Daily Press

Virginia taxpayers know they’ve already coughed up more than $53,000 in legal fees for Gov. Bob McDonnell’s state-appointed lawyer. What they may not know is how much bigger that bill is getting, or exactly what it covers. The Republican governor’s office won’t tell how much it owes Tony Troy’s legal firm — the Pittsburgh-based Eckert Seamans Cherin & Mellott, LLC — past May 31. The date marks the end of a roughly one-month period covered by invoices obtained Those bills amounted to $53,530. The governor’s office has “no documents” for payments or amounts owed past those May 31 invoices, said Matt Conrad, deputy chief of staff for McDonnell. Virginia Bureau

Fresh from their nominations at Virginia's Republican statewide convention in May, the party's nominees for governor, lieutenant governor and attorney general were jetted across Virginia courtesy of a car title lending company. The Virginia Public Access Project shows gubernatorial nominee Ken Cuccinelli and attorney general nominee Mark Obenshain reported in-kind contributions of $9,000 each from Select Management Resources LLC, which operates as Loan Max outlets in Virginia. E.W. Jackson, the GOP's nominee for lieutenant governor, was also on the three-day airborne blitz to cities across Virginia to introduce the Republican ticket to voters. VPAP has no record that Jackson listed the trip as a donation.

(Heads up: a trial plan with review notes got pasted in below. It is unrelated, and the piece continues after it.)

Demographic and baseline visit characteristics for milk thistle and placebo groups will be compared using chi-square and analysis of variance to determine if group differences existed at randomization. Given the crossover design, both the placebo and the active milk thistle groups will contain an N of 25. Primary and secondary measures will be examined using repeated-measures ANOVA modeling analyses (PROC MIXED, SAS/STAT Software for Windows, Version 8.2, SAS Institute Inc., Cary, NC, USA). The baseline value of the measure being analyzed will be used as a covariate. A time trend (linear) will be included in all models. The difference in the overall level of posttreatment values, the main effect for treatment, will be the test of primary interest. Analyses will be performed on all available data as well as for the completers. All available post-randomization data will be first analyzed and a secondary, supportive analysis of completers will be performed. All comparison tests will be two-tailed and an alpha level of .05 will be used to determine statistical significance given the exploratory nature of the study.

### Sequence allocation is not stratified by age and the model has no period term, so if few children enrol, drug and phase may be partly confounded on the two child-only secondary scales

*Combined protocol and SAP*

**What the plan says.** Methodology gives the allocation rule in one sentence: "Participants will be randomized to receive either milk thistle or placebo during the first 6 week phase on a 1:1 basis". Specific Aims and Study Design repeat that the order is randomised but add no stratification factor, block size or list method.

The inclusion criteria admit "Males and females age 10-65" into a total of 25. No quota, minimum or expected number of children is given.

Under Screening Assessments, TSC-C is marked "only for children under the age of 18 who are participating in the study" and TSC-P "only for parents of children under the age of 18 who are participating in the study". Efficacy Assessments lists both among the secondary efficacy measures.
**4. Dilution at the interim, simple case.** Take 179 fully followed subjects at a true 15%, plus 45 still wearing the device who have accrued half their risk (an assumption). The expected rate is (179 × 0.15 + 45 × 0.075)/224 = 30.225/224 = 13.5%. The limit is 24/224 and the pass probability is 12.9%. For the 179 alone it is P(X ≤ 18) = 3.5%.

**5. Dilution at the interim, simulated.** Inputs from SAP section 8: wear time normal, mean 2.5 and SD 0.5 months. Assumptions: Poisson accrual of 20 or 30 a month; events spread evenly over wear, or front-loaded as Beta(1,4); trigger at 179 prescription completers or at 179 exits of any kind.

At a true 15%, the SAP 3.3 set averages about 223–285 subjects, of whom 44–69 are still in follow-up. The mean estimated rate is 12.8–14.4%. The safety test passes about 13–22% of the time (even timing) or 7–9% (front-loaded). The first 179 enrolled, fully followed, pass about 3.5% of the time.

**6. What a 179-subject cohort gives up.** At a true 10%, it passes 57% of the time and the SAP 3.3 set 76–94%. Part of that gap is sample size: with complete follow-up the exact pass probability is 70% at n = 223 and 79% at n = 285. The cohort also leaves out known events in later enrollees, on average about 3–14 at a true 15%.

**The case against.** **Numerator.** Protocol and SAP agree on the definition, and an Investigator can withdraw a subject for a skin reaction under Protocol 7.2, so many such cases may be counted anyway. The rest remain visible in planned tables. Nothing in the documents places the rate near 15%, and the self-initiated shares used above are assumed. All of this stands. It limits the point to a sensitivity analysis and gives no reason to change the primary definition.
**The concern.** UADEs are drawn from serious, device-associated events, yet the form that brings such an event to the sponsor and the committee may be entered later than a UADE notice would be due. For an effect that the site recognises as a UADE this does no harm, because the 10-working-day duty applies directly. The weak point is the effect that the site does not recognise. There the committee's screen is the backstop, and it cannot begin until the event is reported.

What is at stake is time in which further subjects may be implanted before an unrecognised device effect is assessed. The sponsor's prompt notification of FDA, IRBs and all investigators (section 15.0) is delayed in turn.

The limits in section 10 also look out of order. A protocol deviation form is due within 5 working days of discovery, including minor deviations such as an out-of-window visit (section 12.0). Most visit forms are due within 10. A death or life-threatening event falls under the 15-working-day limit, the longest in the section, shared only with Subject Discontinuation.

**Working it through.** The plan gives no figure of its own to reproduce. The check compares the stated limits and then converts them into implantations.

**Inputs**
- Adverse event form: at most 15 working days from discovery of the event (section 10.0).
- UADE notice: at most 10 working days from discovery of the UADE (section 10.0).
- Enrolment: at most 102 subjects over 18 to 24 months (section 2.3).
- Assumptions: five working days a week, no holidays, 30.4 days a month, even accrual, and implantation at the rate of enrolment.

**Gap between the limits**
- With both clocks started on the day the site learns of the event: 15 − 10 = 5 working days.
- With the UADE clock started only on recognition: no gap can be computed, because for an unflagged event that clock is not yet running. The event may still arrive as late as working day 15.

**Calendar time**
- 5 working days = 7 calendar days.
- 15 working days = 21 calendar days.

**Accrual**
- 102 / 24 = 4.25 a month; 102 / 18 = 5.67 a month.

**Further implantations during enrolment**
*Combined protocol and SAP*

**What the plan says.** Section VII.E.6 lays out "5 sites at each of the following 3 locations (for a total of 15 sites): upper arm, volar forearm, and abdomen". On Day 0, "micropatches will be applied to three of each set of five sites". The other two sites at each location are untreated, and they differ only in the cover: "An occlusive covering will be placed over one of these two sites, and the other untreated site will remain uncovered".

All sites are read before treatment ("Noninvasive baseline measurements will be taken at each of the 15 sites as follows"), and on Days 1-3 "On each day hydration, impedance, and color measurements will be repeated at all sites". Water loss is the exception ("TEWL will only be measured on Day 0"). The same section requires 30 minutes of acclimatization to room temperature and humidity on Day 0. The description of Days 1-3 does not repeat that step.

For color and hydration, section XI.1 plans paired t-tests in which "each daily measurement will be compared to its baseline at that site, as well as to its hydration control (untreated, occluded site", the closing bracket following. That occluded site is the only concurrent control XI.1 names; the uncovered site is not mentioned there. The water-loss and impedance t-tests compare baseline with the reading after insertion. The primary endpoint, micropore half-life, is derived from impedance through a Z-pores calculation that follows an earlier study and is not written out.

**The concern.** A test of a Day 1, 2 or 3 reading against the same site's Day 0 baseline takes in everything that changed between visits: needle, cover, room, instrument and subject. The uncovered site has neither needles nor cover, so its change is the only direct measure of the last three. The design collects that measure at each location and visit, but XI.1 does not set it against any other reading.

National Stories

Comments Colorado Gov. John Hickenlooper made last week to Time magazine about the difficulties of legislating in the modern era of constant media attention are being used against him by Republicans. Hickenlooper on Friday told a Time reporter during the National Governors Association meeting in Milwaukee that well-intentioned initiatives for government transparency have made government and lawmakers less effective. "We elect these people to make these difficult decisions, but now they are in the full light of video every time they make a decision," Hickenlooper said. "We elected these people, let them go back into a room like they always did."
Denver Post

National Security Agency director General Keith Alexande says his agency is working to prevent future leaks by replacing the majority of its system administrators—the position Edward Snowden held—with machines.
Fox News

A federal judge refused to block the Friday release of "Lovelace" after a lawsuit by the owners of the rights to "Deep Throat," a pornographic film that starred the biopic's namesake. U.S. District Judge Thomas Griesa in Manhattan denied Arrow Productions Ltd's request for a temporary restraining order on Wednesday, a day after the company filed a $10 million lawsuit against the producers and distributor of the R-rated movie starring Amanda Seyfried. In its lawsuit, Arrow contended that the producers of "Lovelace" used more than five minutes of footage from "Deep Throat" without permission.